Arthur Liebling Attorney and Counselor at Law
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Medical Malpractice

This information explains many of your rights if you are injured by medical malpractice and is not a substitute for good personal legal advice from an attorney with knowledge and experience in the area of medical malpractice law. It is important to keep in mind that laws and procedures change frequently and are subject to differing interpretations. Consequently, it is best to consult with an attorney if you want legal advice. Should you decide to hire a lawyer, remember that the hiring of a lawyer is an important decision that should not be based solely upon advertisements. Also, remember that this information is based upon Florida law and should not be used outside the State of Florida.

What Is Medical Malpractice?
In legal terms, medical malpractice occurs when “a health care provider deviates from the acceptable standard of care in the treatment of a patient, and the deviation causes an injury to the patient that the patient would not have suffered except for the deviation." This sounds rather complicated but it is really rather simple when we look at each part of the definition separately.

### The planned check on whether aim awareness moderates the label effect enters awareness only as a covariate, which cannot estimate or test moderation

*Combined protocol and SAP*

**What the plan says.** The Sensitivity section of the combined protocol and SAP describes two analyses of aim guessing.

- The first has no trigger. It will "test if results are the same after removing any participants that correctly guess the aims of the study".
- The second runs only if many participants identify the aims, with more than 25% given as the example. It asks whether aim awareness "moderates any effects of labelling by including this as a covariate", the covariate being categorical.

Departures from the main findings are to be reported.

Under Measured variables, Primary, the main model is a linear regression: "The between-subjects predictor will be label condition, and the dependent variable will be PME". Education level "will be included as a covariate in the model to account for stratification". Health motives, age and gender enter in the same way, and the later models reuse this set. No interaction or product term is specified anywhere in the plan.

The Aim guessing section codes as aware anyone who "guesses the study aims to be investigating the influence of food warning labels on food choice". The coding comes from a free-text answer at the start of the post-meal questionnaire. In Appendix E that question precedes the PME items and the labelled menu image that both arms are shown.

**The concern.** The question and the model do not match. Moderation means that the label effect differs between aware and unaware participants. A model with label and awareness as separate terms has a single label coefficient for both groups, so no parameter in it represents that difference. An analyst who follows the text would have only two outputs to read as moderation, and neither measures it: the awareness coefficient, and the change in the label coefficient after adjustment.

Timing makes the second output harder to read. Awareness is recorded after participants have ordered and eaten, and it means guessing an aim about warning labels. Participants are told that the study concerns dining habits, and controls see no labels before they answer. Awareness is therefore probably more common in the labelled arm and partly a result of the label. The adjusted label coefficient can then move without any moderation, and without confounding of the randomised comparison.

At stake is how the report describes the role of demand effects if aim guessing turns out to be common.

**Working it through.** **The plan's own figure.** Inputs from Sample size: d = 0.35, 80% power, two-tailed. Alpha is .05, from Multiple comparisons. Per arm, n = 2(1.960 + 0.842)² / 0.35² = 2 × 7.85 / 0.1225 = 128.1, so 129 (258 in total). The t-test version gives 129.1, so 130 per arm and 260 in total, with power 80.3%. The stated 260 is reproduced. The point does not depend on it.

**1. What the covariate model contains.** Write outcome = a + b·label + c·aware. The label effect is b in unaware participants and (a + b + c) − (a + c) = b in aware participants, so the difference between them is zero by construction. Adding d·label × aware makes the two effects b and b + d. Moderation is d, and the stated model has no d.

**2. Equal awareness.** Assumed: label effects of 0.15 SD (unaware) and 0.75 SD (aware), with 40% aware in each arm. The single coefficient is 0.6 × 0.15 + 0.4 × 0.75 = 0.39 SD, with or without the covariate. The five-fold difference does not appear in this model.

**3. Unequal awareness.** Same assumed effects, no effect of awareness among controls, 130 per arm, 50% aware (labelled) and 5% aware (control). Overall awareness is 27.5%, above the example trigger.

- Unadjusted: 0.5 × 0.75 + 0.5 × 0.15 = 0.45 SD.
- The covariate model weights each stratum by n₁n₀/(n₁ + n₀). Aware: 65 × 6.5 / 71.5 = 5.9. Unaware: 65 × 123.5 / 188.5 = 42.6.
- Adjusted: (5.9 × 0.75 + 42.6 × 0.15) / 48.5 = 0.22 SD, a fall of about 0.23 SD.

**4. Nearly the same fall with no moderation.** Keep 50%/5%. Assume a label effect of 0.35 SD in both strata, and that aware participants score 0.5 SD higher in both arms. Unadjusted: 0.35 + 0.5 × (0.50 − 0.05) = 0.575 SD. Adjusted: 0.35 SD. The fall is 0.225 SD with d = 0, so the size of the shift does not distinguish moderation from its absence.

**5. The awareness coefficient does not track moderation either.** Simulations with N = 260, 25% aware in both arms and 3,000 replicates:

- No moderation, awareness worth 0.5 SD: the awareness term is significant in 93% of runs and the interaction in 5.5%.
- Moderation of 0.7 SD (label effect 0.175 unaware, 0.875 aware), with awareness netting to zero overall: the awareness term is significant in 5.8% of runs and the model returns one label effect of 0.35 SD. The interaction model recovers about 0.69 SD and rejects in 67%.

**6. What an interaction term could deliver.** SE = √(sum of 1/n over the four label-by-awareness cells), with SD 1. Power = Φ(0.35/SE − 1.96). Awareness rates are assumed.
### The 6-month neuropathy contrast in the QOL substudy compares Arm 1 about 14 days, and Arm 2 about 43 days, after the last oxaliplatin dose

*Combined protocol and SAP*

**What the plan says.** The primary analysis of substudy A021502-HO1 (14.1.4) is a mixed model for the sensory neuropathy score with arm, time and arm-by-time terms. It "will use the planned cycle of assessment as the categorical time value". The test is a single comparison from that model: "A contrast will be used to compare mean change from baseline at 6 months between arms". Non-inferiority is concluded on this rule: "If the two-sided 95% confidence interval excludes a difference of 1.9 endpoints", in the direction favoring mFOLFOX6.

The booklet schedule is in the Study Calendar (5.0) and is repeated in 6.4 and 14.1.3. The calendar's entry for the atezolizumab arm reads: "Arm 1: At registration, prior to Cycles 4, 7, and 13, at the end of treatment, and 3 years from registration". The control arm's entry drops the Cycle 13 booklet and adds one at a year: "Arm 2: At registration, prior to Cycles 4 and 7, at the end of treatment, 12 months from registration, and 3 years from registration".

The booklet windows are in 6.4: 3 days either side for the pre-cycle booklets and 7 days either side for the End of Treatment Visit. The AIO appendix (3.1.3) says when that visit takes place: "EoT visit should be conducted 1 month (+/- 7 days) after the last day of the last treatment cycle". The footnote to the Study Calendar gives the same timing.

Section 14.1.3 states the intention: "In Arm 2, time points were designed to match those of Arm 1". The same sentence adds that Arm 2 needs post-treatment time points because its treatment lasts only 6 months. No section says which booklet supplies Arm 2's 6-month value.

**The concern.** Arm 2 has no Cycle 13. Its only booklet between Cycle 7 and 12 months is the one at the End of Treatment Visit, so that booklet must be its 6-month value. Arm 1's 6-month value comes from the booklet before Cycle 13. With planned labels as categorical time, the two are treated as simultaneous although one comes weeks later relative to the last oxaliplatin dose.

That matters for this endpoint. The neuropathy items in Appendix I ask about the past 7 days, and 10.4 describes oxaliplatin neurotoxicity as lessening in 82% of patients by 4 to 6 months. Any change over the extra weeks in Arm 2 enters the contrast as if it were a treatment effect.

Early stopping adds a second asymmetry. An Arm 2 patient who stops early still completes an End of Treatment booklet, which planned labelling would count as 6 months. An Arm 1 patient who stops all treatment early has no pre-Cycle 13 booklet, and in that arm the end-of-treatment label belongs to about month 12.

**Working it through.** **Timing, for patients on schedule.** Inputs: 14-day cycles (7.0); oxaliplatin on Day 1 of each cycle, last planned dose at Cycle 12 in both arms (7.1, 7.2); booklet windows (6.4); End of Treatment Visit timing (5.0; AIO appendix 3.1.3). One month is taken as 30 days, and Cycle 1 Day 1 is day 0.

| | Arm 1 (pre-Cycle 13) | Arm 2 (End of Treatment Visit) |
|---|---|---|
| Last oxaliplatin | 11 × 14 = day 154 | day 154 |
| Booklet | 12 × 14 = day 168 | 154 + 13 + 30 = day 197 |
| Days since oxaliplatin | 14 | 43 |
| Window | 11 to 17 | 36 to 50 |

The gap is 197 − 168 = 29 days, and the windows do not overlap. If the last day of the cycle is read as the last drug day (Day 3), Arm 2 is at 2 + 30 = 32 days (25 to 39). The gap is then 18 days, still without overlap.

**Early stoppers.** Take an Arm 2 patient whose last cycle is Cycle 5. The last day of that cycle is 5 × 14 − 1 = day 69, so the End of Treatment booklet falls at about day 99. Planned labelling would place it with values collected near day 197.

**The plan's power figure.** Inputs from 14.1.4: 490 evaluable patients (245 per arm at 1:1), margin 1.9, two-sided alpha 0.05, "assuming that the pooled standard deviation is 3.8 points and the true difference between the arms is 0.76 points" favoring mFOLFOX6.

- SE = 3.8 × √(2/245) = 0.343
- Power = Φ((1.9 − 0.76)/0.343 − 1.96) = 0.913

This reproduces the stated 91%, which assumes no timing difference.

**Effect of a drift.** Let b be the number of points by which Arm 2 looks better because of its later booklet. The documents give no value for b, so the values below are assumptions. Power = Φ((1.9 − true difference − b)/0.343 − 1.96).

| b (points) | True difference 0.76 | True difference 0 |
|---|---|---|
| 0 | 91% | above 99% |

Health Care Providers
The first part of the definition requires a "health care provider." A health care provider can be almost anyone who provides medical care. Examples include hospitals, doctors, surgeons, anesthesiologists, nurses, dentists, aides, chiropractors, osteopaths, midwives, psychologists, organ donor companies, blood banks, emergency medical technicians, paramedics and others. The term “health care provider” is used to cover all of the above, since there are many people who provide health care other than doctors.

Most health care providers are protected by Florida’s Medical Malpractice Act which requires a complicated and costly investigation of your claim. An attorney can help you decide whether or not you need to comply with Florida’s complex presuit statutes. If you fail to comply with the presuit laws, your claim may be barred, forever preventing you from making any recovery for your injuries.

Deviate
The second part of the definition of medical malpractice requires that the health care provider "deviate” from the acceptable standard of care. This means that the doctor must have done, or failed to have done something, that other doctors in a similar circumstance would or would not have done.

What is the Acceptable Standard of Care?